The Earth Research Institute is located on campus at the University of California at Santa Barbara (UCSB) on the 6th floor of Ellison Hall and in Girvetz Hall. ERI was established in fiscal year 2011 via a merge of the Institute for Crustal Studies and the Institute for Computational Earth System Science. As an organized research unit, ERI is a department-level entity dedicated to supporting extramurally-funded research. Professor Kelly Caylor is the Director and Professor Susannah Porter is the Associate Director of the unit. Seventy-eight independent research groups conduct and administer their research using the facilities and resources of the Institute. ERI partially supports eight administrative employees and three computer system administrators, all from university resources. Several conference rooms are available within Ellison for group meetings and a limited amount of laboratory facilities are available, including ground floor field-staging space within Girvetz. Many ERI investigators use laboratory facilities provided by their home academic departments.
- Conferencing and Room Reservations
Email firstname.lastname@example.org prior to your meeting or seminar (2-3 days preferred) if you plan to bring your own laptop with your systems specifications (ports, presentation software being used, etc.) so we can assist if necessary.
Reserving Meeting Rooms
Go to this website to book one of the meeting rooms that ERI has available: https://reservations.grit.ucsb.edu/ Note: You will need to request an account before being able to book rooms, please reach out to email@example.com
ZOOM is available at UCSB
Zoom is a highly functional conferencing platform that can be used on a variety of devices, including handheld. To get familiar with Zoom, please see the ETS page on using Zoom: http://www.ets.ucsb.edu/services/video-conferencing
To access the Zoom portal directly: http://ucsb.zoom.us/ and set up a meeting, host a meeting, etc.
Conference TelephoneERI has a Panasonic "Boomerang" telephone that can be used in the Main Seminar Room or the Ray Smith Library with prior notice--the phone is available from front office staff in Ellison 6832. The phone line is normally patched into the Library and the Seminar Room, but can be moved to Researcher's offices for scheduled use: x8467.
6818 - John Crowell Library - Meeting Room
Area: ~160 sq ft.Chalkboard
Seating: 8 at table;
6840 - Ray Smith Library - Large Meeting Room
Area: ~320 sq ft.70" HD LED/LCD Monitor; 4 HDMI inputs, digital adapters available: HDMI to displayport, mini-displayport, USB-C, DVI (VGA is not supported)
Seating: 10 at tables; 6 along outside wall (with room for about 4 more)
- HDMI1 - connected to Mac Mini
- HDMI2 - HDMI cable terminated at table for laptop/handheld devices
6824 - ERI Main Seminar Room - Large Conference Room
Area: ~560 sq ft.90" HD LED/LCD Monitor; 4 HDMI inputs, digital adapters available: HDMI to displayport, mini-displayport, USB-C, DVI (VGA is not supported)
Seating: 20 at tables; 12 along back wall
- HDMI1 - connected to Mac Mini in Lectern
- HDMI2 - HDMI cable terminated at Lectern for laptop/handheld devices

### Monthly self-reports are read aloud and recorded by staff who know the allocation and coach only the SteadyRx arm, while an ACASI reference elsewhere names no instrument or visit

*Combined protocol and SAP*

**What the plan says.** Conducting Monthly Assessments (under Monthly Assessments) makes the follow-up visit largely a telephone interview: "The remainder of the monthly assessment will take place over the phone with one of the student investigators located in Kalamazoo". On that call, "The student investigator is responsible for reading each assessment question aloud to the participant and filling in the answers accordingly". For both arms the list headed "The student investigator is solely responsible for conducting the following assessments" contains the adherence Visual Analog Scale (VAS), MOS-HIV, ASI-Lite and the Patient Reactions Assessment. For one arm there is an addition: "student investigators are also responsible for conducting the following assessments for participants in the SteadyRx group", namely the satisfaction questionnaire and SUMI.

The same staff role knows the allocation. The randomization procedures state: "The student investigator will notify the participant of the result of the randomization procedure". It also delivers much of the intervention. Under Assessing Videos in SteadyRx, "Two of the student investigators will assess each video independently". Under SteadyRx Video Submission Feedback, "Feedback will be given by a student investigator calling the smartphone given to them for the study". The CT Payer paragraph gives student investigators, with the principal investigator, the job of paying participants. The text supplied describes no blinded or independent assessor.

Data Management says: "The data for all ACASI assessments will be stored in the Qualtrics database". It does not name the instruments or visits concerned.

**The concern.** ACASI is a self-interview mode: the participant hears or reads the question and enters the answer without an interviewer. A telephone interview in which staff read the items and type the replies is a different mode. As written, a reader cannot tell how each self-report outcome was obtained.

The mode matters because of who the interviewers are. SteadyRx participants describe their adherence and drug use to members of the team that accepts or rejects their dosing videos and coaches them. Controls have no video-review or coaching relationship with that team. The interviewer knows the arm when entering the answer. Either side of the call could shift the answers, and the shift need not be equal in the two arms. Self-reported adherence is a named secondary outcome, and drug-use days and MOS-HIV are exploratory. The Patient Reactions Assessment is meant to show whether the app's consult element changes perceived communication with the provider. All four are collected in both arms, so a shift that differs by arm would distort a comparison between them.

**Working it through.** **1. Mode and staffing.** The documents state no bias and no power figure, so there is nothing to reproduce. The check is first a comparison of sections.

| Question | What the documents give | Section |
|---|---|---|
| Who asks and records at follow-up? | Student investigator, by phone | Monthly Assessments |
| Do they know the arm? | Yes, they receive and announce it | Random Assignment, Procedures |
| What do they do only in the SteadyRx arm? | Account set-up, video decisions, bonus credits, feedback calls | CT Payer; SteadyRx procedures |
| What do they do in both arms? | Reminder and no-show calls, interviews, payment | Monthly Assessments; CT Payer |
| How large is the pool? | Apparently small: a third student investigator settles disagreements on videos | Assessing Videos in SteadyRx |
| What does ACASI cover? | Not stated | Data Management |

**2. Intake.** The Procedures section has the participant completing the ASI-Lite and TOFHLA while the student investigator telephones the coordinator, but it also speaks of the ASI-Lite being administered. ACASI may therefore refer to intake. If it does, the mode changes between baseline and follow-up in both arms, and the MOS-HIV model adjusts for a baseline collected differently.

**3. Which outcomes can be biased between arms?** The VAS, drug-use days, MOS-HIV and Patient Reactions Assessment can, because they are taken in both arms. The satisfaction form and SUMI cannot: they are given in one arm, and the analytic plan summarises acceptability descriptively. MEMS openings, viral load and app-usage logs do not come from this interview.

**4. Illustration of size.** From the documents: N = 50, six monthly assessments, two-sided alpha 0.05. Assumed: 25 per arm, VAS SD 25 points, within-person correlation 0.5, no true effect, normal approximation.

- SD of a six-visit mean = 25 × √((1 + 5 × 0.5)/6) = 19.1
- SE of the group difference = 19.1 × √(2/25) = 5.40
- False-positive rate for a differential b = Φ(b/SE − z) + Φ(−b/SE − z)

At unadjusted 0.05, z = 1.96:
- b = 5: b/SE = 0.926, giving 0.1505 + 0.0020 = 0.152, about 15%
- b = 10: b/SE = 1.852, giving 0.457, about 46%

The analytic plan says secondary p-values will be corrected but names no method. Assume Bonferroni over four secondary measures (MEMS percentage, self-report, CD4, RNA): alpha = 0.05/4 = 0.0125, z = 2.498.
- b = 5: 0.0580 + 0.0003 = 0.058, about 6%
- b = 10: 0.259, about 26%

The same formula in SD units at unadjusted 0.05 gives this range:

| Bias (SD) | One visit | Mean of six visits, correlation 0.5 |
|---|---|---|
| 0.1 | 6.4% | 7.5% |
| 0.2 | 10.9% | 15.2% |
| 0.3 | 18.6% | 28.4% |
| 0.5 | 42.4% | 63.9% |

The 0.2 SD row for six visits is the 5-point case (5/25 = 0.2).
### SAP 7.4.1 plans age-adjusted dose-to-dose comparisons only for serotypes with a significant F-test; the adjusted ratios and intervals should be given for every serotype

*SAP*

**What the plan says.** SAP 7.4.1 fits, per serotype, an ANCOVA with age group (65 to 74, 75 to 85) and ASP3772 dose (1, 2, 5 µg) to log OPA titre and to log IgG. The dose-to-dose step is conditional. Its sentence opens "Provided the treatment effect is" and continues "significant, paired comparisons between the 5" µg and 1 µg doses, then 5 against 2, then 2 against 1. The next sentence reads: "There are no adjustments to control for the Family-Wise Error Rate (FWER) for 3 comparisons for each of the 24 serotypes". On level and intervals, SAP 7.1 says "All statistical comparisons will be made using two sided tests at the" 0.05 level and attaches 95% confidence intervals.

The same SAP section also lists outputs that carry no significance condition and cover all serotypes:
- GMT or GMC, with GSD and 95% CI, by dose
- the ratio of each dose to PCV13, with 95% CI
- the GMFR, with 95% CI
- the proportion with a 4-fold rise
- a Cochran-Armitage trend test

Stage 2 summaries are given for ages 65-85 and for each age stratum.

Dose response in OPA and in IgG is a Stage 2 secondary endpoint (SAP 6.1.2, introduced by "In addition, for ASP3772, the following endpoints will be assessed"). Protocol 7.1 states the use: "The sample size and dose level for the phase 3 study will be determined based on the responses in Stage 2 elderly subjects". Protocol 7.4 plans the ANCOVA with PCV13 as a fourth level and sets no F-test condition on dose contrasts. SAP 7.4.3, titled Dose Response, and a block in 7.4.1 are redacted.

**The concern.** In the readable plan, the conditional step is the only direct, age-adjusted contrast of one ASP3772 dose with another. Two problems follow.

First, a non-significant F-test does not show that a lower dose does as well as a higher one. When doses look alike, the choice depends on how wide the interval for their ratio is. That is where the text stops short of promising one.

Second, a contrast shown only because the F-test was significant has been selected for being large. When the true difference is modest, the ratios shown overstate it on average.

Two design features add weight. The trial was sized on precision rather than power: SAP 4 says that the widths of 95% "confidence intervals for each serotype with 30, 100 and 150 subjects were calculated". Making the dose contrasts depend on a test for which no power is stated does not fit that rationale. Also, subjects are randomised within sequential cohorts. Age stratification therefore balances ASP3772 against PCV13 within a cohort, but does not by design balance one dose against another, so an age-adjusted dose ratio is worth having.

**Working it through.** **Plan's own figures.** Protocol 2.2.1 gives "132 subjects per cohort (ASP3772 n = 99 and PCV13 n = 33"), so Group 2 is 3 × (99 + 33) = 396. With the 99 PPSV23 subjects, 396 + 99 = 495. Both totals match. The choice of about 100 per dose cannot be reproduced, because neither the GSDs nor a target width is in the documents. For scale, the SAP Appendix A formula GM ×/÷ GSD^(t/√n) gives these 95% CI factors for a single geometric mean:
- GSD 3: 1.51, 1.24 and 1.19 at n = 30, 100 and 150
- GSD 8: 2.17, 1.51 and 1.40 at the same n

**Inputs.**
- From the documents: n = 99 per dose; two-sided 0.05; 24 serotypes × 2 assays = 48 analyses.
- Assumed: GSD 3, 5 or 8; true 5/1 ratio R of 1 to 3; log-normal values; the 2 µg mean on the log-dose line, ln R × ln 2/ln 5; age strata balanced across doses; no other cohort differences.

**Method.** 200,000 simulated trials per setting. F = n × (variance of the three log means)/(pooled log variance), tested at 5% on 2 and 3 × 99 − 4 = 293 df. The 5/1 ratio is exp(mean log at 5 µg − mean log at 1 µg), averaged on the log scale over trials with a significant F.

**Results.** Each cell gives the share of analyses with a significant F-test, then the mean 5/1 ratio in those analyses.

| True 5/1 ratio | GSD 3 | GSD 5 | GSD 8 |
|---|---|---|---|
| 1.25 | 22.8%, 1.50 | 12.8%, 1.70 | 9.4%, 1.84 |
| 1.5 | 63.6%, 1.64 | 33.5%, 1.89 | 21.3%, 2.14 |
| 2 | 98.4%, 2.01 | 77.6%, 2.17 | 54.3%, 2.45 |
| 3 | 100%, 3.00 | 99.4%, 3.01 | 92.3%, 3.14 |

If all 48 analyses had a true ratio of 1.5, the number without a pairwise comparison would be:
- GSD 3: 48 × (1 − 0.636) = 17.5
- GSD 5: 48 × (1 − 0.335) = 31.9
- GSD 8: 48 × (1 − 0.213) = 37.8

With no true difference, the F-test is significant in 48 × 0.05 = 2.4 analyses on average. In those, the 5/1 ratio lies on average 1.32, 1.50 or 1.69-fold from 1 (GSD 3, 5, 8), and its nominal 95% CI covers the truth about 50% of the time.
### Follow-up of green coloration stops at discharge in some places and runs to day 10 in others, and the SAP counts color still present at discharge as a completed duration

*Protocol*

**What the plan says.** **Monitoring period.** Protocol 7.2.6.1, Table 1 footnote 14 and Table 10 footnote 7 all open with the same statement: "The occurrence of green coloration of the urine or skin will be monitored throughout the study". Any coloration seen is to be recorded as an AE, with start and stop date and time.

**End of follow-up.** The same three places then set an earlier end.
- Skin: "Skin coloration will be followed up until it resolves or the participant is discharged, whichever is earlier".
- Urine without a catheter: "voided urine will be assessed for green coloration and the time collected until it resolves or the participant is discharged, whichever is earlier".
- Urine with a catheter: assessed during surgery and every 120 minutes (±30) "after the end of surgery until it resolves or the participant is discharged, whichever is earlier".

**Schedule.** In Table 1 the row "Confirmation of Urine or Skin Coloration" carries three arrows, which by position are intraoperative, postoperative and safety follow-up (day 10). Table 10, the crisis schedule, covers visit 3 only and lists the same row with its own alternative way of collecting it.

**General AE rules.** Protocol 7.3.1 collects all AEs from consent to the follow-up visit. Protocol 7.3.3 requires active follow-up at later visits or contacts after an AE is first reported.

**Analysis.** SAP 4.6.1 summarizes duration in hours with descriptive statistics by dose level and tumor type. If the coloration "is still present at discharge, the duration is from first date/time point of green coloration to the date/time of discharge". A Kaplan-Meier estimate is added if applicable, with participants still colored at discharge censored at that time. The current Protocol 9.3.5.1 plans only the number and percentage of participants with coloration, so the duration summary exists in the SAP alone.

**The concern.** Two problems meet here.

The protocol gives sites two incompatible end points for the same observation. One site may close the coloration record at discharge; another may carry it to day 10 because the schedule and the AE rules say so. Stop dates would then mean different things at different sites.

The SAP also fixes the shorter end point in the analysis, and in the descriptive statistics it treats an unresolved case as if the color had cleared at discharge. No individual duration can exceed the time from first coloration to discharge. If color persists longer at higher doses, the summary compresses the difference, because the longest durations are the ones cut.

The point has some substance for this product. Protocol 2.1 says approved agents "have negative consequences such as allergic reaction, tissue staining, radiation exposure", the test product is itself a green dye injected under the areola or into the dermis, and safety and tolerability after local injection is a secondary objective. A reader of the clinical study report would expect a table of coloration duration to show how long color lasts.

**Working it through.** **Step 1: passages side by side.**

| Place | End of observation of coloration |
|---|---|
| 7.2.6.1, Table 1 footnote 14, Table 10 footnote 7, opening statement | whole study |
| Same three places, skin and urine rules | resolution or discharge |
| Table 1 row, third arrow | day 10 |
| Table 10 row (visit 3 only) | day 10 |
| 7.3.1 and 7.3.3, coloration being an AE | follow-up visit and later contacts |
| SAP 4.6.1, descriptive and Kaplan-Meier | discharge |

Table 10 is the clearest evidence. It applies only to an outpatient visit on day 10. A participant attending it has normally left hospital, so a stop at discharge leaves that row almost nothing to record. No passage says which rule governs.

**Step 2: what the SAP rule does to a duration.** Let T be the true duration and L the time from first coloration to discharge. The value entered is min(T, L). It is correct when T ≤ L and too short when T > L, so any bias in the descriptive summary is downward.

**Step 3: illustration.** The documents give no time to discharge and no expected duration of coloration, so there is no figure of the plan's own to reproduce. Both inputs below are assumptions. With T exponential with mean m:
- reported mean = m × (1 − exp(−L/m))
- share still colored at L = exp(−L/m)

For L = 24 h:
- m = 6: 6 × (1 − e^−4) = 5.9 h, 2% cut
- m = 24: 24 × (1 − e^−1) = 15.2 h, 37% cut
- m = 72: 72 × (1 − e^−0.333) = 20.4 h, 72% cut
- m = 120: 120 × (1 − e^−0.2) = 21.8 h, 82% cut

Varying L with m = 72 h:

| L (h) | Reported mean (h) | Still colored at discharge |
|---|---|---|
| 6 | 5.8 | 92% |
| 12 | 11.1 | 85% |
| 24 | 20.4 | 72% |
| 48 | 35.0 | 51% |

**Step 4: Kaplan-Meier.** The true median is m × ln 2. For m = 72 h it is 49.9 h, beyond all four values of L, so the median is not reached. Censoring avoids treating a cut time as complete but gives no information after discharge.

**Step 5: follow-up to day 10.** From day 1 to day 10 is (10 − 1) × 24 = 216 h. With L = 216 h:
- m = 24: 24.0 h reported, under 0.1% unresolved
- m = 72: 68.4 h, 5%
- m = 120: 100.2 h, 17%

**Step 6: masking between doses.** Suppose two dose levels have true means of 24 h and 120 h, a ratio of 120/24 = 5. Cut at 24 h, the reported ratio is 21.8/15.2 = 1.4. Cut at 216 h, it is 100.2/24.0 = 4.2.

- Aspect ratio is 16:9, 1920 x 1080 resolution
- Seismic Observatories
Earthquake Engineering Group (EEG) Data Center
The geotehnical array data portal, maintained at ERI, receives data streams from several remote field sites (more information in the section below). These sites, equipped with seismic sensors for monitoring ground shaking, pressure sensors for monitoring liquefaction, and video telepresence cameras, deliver their data via secure VPN routers connecting the radio-based wireless field network to the local ERI network servers. The data portal server provides researchers worldwide with access to the earthquake data via web-based search and download access (www.nees.ucsb.edu/data-portal). The real-time streaming data is also forwarded on to other regional seismic monitoring networks and national data centers.
Instrumentation and Seismic Observatories Programs at ERI
ERI is home to significant instrumentation and research efforts focused on understanding the physics of the earthquake process and the effects of earthquakes on the built environment. These require not only computational facilities for doing theoretical modeling of wave propagation and earthquake source process simulation, but also field observatories for monitoring earthquake activity. These field observatories provide the control data for testing our theoretical models and simulation techniques in order to allow us to determine if our models are matching real observations of earthquakes.
ERI operates a number of field facilities for monitoring earthquakes. The cost of installing and operating both portable instrumentation and permanent field sites can be quite high, so these costs are shared by many funding agencies. Currently, the largest field monitoring program at ERI is supported through the support from Pacific Gas & Electric Corporation (PG&E) and the United States Geological Survey (USGS). This program was previously funded through the U.S. Nuclear Regulatory Commission (NRC), and prior to that from the National Science Foundation (NSF) Engineering Directorate's George E. Brown Jr., Network for Earthquake Engineering Simulation (NEES) program. Support from NSF's Earth Sciences directorate and the U.S. Geological Survey through the Southern California Earthquake Center provide support for the Portable Broadband Instrument Center (PBIC) and the Borehole Instrumentation Program. These combined resources as well as local institutional resources and in-kind support from other agencies are used to maintain the overall instrumentation and seismic observatories program at ERI.
Portable Broadband Instrument Center